Tempt of Court   (11 Jul 2008)

Judiciary and corruption have had a long-term relationship in our country. Still, the recent Ghaziabad provident fund scam, involving several sitting and retired judges in Uttar Pradesh, has shocked even the most cynical. 26 judges, with some of them serving in Allahabad High Court and one serving in Supreme Court, have been collectively alleged to be benefactors of cash and valuables amounting to Rs. 23 crores, swindled from the provident fund of district court employees in Ghaziabad.


As grave as the charges are, this is a scandal of unprecedented magnitude and has landed the judiciary in a quandary. For better or for worse, judiciary in India has traditionally carried a badge of utmost integrity and the situation of several judges being subjected to a police probe has never risen before. Understandably, Ghaziabad police sought permission from the Chief Justice of India and Allahabad Court to initiate probe against the judges accused in this scam. While Allahabad High Court dismissed the petition summarily, at the Supreme Court, Chief Justice K Balakrishnan handled the request with remarkable astuteness and ordered a novel method of probe that would protect the prestige and reputation of judiciary as far as possible.


Heading a Supreme Court bench, Balakrishnan directed the Ghaziabad police to submit a questionnaire that would be forwarded to the accused judges to reply. Only in case of their replies not be found satisfactory by the police, the Court would consider permission for direct interrogation. Even this is an interim arrangement and the Supreme Court has sought further advice from the Solicitor General of India on the possible methods of probe against the accused judges.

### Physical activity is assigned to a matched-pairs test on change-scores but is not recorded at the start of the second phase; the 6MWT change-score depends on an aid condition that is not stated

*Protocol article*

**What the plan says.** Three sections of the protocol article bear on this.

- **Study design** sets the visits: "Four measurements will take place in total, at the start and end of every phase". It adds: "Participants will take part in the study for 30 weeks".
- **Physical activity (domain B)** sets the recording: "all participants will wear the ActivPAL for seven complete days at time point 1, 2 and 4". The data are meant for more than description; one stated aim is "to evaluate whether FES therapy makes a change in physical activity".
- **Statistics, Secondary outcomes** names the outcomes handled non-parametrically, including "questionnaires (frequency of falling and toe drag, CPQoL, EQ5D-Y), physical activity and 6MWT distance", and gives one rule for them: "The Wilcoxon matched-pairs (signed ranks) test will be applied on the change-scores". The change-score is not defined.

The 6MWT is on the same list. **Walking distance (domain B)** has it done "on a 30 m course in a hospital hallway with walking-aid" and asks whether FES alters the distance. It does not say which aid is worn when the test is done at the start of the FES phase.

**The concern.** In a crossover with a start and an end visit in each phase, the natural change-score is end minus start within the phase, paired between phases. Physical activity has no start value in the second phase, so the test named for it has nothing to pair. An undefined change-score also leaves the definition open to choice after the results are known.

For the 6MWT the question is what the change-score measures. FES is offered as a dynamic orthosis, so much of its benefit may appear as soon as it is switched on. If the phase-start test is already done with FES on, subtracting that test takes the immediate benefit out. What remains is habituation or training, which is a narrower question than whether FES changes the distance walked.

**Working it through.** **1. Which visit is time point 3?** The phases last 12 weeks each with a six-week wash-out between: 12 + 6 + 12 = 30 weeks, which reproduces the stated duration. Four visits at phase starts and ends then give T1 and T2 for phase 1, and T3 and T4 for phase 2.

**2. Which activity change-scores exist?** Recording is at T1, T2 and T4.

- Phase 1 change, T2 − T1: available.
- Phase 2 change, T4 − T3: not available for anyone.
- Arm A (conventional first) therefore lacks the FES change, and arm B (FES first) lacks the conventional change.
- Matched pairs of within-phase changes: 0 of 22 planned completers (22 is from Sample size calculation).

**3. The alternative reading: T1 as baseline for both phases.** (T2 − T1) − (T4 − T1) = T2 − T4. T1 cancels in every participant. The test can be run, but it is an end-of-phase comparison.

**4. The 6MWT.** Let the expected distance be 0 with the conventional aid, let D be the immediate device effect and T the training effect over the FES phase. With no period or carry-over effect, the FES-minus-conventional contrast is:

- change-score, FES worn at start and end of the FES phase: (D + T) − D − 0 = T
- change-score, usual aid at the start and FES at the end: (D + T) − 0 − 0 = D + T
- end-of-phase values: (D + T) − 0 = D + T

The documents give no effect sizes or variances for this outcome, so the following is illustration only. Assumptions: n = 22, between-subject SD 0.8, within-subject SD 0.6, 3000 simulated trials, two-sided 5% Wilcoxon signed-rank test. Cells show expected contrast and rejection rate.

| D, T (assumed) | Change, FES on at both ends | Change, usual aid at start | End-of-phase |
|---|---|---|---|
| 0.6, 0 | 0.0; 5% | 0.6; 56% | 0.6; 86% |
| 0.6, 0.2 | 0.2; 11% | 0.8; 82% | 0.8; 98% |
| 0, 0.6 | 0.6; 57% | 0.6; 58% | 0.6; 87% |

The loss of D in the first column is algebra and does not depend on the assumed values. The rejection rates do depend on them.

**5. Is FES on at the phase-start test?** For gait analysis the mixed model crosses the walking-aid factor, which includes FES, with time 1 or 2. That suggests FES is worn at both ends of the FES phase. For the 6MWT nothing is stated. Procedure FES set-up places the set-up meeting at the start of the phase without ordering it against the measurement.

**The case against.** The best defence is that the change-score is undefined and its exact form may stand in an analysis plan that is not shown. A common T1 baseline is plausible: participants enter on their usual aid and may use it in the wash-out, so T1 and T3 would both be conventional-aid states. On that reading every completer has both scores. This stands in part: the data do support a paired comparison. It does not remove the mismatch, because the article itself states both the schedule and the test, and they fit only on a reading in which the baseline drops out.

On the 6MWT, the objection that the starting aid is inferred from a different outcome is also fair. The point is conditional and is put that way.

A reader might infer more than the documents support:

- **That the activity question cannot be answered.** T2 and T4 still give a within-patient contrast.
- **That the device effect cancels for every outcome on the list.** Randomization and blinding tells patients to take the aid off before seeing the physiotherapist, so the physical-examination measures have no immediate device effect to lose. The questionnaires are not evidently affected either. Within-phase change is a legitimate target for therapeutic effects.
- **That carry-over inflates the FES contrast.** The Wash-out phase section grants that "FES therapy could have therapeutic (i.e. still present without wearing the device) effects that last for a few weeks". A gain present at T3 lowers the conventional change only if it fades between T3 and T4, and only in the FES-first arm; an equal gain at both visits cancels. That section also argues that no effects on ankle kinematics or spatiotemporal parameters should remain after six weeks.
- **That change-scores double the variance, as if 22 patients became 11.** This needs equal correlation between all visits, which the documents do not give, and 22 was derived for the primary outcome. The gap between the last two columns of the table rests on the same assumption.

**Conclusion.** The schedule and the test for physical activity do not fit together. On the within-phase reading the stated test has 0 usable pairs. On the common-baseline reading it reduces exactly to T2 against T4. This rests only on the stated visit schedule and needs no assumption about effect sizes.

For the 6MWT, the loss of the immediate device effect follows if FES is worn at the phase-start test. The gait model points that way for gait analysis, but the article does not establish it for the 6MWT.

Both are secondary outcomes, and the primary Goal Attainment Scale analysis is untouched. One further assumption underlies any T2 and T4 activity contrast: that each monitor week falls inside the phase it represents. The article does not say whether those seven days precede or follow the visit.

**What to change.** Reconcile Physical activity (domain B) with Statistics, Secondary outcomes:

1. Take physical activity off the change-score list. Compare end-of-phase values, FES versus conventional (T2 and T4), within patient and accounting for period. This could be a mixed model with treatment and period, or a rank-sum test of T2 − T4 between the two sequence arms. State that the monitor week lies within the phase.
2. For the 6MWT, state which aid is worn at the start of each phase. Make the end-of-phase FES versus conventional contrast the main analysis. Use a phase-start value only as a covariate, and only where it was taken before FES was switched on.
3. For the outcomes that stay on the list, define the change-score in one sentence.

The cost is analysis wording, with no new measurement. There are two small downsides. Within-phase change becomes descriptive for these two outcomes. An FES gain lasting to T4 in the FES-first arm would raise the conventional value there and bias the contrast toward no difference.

Regardless of the methods invoked for investigation, this case will have lasting repercussions on the prestige of judiciary as a democratic institution. In dealing with this case, the chief justice has an opportunity to look at corruption in judiciary in the larger perspective. If checks and balances exist to prevent or punish official impropriety in other institutions, there are no grounds left to single out judiciary as an exception. The legislature and judiciary must come together to find an effective cure to this growing epidemic.

Rajeev Shukla